Voice over Internet Protocol (VoIP), or Internet telephony, is certainly growing rapidly, as more and more people use their broadband connections to make phone calls. But in the wake of that has come an entirely new form if identity fraud, according to VoIP equipment maker Newport Networks.
People are hacking into VoIP accounts and stealing usernames and passwords, which are now selling online for more than stolen credit card numbers. While credit card numbers go for around $12, stolen VoIP accounts sell for around $17.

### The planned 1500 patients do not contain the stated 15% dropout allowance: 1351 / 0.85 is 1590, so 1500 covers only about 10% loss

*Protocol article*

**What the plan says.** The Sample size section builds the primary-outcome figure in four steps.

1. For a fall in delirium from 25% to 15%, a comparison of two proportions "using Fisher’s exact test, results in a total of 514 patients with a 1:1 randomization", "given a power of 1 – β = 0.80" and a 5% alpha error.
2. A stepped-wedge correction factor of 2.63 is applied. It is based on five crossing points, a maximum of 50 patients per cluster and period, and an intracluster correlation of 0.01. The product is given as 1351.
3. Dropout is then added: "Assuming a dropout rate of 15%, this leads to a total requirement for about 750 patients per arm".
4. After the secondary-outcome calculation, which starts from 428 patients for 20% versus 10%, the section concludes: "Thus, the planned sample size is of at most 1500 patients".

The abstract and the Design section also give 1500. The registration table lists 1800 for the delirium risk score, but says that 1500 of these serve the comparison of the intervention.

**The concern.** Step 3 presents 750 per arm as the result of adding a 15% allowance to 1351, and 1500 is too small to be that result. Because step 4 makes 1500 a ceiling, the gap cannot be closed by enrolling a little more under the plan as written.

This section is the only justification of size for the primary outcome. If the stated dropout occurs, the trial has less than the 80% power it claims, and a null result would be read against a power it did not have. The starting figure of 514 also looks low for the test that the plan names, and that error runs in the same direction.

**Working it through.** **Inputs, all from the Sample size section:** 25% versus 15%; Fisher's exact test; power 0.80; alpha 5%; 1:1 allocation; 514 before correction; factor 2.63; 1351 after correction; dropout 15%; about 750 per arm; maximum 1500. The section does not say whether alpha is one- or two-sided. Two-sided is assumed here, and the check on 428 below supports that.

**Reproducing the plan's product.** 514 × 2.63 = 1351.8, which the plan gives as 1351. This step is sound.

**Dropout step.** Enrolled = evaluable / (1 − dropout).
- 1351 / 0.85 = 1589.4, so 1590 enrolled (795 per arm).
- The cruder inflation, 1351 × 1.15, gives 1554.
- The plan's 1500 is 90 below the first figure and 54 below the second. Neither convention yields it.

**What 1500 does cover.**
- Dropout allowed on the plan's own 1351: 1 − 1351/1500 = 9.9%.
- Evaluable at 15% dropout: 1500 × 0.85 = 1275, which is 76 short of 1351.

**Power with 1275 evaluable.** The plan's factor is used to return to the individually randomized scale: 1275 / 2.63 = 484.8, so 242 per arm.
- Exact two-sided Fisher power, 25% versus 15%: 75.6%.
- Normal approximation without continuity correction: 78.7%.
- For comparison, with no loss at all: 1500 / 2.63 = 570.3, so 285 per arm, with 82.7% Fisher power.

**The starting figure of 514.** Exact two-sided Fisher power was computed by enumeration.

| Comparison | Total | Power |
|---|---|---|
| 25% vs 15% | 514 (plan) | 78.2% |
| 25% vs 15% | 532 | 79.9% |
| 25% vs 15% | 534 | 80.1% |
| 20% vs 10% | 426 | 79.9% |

The victims are usually domestic users, rather than business that have very secure networks. The problem is that most carriers simply don’t have secure VoIP networks, and it would take around $5 per subscriber to provide an adequate level of security. That said, Skype, the best known VoIP provider, claims to offer complete encryption.
Dave Gladwin, the vice president of products at Newport Networks, told the BBC that VoIP is “still at an embryonic stage but as voice adoption increases it becomes more of a problem and needs addressing. The details are not sent as plain text but are encoded in such a way as to be "easily captured and unobscured."
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